Considering ‘university futures’: post one, of many…

Punch: Sky Signs of the Times: 6 Sept 1890.

Punch: Sky-signs of the Times: 6 Sept 1890.

Considering the current radical disruptions, eg economic, socio-technical and environmental, when imagining the future university do we assume a continuity between the past, present and future, or is our present so disturbed or ‘messy’ that we should reframe entirely? What are the set of assumptions that we might use to explore the future university, and what are the core questions for higher education? And, as this blog explores digital literacy, what are the implications for future ‘digital pedagogies’? It is within the realm of the digital that this article is located. Continue reading

CSM MA Interim Show 2014: work in progress

Work In Progress 2014The New Year and new term kicked off with a reminder that CSM final year students are half way there, as four MA courses showed their ‘Work in Progress’ at this year’s interim show. MA Textile Futures, MA Industrial Design, MA Communication Design and MA Narrative Environments exhibited their projects at the end of CSM’s Street – to gain insights, feedback and critique from colleagues, students, staff and visitors. Here, second year MA Innovation Management student Rita Fernandez describes the work of some students who are exploring relationships with digital technologies. Continue reading

Visual Literacy – is a picture worth 1000 words?

Exhibit in the Aho Art Gallery, May 31, 2006 Image by New Media Consortium on Flickr (

Exhibit in the Aho Art Gallery, May 31, 2006
Image by New Media Consortium on Flickr (

Literacy grabs the headlines every now and then, and whilst this is a major political and social issue, the type of literacy we are exploring here is slightly different.

Visual literacy is the ability to interpret, negotiate, and make meaning from information presented in the form of images. This is based on the idea that meaning can be communicated through images, and that they can therefore be read.

In this article, Sarah Kante looks at visual literacy in the digital age. With most of the tools and media we interact with on a day-to-day basis relying heavily on images, are words taking a backstage? Is 21st century communication mainly visual and if so, is this an issue for society at large?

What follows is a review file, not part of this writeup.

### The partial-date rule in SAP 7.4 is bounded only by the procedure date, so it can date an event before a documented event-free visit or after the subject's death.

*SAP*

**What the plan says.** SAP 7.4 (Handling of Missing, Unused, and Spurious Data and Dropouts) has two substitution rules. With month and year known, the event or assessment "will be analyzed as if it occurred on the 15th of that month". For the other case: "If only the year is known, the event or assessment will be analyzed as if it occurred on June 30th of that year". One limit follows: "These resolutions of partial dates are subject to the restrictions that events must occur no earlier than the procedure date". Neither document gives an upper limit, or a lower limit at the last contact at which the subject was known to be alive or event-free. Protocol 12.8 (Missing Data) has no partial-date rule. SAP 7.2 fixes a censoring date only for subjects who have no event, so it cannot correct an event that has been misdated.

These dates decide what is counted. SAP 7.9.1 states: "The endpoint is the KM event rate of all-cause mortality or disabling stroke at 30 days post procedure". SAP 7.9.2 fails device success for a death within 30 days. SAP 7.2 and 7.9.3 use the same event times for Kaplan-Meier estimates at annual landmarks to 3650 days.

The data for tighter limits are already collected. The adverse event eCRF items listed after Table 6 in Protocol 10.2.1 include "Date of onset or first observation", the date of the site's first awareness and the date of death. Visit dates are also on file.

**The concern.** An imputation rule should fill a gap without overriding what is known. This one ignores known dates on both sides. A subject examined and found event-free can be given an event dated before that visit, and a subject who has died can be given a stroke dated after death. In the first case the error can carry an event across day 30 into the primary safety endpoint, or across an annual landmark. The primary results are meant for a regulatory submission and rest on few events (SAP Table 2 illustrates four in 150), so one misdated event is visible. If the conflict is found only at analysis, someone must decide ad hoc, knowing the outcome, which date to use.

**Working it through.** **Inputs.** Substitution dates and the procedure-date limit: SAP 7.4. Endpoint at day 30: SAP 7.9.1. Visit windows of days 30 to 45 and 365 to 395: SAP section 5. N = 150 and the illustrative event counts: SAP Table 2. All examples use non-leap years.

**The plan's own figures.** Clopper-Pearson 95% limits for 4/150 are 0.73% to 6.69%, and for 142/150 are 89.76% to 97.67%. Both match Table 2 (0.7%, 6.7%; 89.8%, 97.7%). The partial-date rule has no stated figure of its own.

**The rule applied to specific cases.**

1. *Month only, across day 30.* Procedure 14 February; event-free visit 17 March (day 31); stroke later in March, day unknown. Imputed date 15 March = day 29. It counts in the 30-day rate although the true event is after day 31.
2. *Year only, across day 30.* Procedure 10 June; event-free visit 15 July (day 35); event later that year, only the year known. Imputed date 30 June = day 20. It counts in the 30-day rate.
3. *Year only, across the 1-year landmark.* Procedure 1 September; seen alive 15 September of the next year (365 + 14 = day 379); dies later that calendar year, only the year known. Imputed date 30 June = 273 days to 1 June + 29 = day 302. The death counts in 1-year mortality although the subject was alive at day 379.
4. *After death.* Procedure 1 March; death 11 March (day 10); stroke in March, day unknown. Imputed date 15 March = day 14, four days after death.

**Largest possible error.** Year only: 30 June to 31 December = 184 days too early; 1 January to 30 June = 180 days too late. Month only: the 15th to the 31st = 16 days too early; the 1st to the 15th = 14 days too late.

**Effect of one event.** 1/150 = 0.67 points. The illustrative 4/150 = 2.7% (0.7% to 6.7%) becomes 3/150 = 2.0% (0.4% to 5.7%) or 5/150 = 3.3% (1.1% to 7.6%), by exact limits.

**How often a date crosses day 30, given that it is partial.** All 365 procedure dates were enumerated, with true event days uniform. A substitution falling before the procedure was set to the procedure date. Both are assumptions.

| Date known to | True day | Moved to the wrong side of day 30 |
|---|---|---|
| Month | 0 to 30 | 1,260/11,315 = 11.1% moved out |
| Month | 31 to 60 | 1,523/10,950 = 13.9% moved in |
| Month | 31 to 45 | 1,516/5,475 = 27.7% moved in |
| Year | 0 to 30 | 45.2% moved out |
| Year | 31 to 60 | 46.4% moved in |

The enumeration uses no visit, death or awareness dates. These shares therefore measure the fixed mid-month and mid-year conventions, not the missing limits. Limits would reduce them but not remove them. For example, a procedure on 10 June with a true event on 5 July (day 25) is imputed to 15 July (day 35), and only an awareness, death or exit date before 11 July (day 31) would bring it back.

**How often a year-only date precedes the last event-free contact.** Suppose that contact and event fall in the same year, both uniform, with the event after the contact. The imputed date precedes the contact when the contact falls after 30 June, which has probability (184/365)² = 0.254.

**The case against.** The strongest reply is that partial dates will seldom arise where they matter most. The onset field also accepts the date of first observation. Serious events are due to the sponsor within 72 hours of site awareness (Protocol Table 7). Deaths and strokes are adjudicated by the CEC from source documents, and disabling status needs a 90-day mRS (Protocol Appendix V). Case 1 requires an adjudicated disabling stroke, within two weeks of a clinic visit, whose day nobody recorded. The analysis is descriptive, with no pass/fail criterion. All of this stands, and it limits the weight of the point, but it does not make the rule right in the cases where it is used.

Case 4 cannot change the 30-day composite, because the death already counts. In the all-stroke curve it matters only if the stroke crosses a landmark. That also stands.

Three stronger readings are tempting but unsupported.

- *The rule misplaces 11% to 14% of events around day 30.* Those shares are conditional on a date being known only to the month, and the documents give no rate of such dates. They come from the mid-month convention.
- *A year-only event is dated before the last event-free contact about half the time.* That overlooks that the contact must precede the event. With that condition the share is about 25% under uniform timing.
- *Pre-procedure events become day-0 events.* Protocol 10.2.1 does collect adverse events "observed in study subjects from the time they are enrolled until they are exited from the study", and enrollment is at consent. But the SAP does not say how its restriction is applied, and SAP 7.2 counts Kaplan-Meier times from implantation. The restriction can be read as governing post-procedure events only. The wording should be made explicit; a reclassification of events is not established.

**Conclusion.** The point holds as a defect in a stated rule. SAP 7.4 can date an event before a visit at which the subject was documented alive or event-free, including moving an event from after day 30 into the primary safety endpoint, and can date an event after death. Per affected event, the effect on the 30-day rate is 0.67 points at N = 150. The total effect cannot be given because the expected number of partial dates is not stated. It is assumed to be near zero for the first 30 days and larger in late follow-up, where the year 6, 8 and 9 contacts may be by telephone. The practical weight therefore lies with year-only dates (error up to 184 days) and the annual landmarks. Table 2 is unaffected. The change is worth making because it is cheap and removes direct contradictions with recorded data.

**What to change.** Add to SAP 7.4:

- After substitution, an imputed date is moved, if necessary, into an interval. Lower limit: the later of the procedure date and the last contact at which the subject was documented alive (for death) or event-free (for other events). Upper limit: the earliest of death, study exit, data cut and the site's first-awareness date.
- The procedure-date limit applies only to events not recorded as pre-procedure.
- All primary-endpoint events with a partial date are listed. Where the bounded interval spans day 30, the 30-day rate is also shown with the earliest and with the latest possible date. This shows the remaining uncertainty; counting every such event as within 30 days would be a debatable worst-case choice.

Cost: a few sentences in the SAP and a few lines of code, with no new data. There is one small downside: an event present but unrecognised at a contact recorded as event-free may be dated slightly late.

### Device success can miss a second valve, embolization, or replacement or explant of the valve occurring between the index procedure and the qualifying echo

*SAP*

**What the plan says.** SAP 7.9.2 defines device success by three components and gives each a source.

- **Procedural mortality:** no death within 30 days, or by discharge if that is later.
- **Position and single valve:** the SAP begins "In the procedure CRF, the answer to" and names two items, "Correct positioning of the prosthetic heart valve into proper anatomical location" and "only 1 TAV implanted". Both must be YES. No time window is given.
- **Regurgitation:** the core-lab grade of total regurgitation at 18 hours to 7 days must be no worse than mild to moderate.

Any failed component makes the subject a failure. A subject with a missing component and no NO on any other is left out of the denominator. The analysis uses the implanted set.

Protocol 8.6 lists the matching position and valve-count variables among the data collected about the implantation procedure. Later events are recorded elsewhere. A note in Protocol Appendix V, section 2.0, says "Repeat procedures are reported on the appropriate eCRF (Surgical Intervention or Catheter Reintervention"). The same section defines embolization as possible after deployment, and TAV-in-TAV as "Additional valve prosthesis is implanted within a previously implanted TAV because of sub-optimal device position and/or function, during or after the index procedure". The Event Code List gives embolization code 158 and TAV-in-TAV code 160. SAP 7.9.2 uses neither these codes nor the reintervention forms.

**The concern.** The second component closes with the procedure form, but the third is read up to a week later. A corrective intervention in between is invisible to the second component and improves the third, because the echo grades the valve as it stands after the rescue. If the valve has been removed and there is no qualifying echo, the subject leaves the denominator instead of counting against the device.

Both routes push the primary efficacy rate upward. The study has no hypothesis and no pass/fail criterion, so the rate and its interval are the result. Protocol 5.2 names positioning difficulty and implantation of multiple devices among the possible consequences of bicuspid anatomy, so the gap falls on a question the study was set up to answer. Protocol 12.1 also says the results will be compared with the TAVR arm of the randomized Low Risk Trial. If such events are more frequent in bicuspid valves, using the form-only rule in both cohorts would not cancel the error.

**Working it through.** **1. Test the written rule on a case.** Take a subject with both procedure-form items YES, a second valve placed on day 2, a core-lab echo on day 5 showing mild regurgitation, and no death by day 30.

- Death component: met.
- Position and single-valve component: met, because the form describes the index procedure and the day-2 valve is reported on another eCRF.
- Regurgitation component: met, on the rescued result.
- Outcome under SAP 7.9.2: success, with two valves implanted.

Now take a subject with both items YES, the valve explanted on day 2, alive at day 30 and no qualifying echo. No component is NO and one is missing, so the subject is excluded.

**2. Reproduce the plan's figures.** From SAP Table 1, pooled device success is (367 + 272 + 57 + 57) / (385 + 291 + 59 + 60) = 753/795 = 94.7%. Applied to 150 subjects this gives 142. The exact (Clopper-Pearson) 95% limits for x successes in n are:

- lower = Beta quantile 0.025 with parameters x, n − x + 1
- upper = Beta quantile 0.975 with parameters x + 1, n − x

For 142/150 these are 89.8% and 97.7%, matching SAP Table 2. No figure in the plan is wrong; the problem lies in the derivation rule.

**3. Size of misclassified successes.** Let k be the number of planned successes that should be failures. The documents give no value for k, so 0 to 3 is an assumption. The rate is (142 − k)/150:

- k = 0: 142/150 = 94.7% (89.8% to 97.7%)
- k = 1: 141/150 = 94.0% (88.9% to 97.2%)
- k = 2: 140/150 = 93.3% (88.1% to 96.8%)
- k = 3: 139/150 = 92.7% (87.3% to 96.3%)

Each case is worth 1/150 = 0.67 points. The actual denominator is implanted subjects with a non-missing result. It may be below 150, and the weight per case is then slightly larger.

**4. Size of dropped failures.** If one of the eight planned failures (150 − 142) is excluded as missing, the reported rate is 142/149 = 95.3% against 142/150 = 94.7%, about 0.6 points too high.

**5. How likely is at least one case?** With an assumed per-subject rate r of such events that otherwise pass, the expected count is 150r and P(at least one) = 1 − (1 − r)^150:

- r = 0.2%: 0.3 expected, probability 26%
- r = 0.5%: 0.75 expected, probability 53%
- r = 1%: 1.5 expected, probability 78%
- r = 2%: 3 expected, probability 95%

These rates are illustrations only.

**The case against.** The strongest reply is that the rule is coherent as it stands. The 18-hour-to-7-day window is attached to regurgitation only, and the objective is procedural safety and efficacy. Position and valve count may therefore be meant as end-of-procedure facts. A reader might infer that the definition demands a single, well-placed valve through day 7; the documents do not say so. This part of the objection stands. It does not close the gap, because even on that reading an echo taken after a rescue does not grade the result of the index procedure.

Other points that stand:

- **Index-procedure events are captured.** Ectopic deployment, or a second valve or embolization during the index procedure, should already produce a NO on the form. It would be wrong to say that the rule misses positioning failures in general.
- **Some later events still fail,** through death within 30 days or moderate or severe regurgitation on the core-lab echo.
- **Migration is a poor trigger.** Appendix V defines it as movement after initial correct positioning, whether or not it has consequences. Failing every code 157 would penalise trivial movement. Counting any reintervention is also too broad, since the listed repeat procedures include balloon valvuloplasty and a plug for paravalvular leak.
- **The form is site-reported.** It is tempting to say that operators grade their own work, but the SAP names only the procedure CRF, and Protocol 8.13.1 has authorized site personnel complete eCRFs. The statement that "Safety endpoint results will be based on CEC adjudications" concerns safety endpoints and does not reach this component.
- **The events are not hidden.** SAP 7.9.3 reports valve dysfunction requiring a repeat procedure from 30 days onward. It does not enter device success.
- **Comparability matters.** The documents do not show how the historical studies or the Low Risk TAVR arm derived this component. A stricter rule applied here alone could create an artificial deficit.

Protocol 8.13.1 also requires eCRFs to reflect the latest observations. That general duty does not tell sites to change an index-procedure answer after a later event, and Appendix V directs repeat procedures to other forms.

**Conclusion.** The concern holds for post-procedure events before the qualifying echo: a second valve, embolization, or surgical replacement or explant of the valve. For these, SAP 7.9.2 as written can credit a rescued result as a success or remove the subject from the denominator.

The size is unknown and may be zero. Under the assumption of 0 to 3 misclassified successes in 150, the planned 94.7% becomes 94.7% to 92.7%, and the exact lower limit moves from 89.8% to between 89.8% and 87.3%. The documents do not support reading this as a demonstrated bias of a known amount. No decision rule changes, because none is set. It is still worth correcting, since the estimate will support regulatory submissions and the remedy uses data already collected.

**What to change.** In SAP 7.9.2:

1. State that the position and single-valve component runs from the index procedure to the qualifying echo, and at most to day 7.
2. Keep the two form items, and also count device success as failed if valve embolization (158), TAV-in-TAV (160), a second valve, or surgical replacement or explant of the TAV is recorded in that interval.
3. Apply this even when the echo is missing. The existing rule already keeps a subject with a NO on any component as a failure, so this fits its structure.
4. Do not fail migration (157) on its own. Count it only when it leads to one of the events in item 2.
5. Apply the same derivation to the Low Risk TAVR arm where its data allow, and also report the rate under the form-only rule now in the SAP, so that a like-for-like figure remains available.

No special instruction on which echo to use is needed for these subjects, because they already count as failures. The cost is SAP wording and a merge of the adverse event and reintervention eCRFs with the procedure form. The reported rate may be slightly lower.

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New technologies that changed our lives

Advertisement for an acoustic telephone system by the Consolidated Telephone Co., Jersey City, NJ 1886,  from "Frank Leslie's Popular Monthly Magazine" Vol. XXI, No. 1, January, 1886, New York: Frank Leslie (Publisher)   Digitised by Centpacrr on August 3, 2013

Advertisement for an acoustic telephone system by the Consolidated Telephone Co., Jersey City, NJ 1886, from “Frank Leslie’s Popular Monthly Magazine” Vol. XXI, No. 1, January, 1886, New York: Frank Leslie (Publisher)
Digitised by Centpacrr on August 3, 2013

Technology is a part of our lives, and we seem to take it for granted. But do we, really? Looking at the different stages and revolutions of technology in relation to art and design practice as well as the products and services affecting the way practitioners work, think and live, this article explores the idea of generational identity through technology. Concerned with culture and expectations, technology penetration and the things we overlook and take for granted because of the time we were born, Sarah Kante takes us on a journey from the Gutenberg press to apps. Continue reading

The Digital Economy and Innovation

Barbican visitors play 'Donut Pong', by digital production studio Special Moves and Joe Scarboro - Image: Authors Own

Barbican visitors play ‘Donut Pong’, by digital production studio Special Moves and Joe Scarboro – Image: Authors Own

Digital technologies continue to disrupt what was once the core of many businesses: retail has long been shifting to the virtual marketplace, print media has and is responding to the way information is accessed and consumed, and new tools and technologies are re-shaping the way nearly all products are, and can be, designed and produced. More and more, traditional industries and businesses are learning to understand the importance of digital, and with it, their user and audience. With this realisation, the design profession has received much attention for its ability to identify and translate human factors – more specifically the underlying need and desirability – that then drive the digital experience.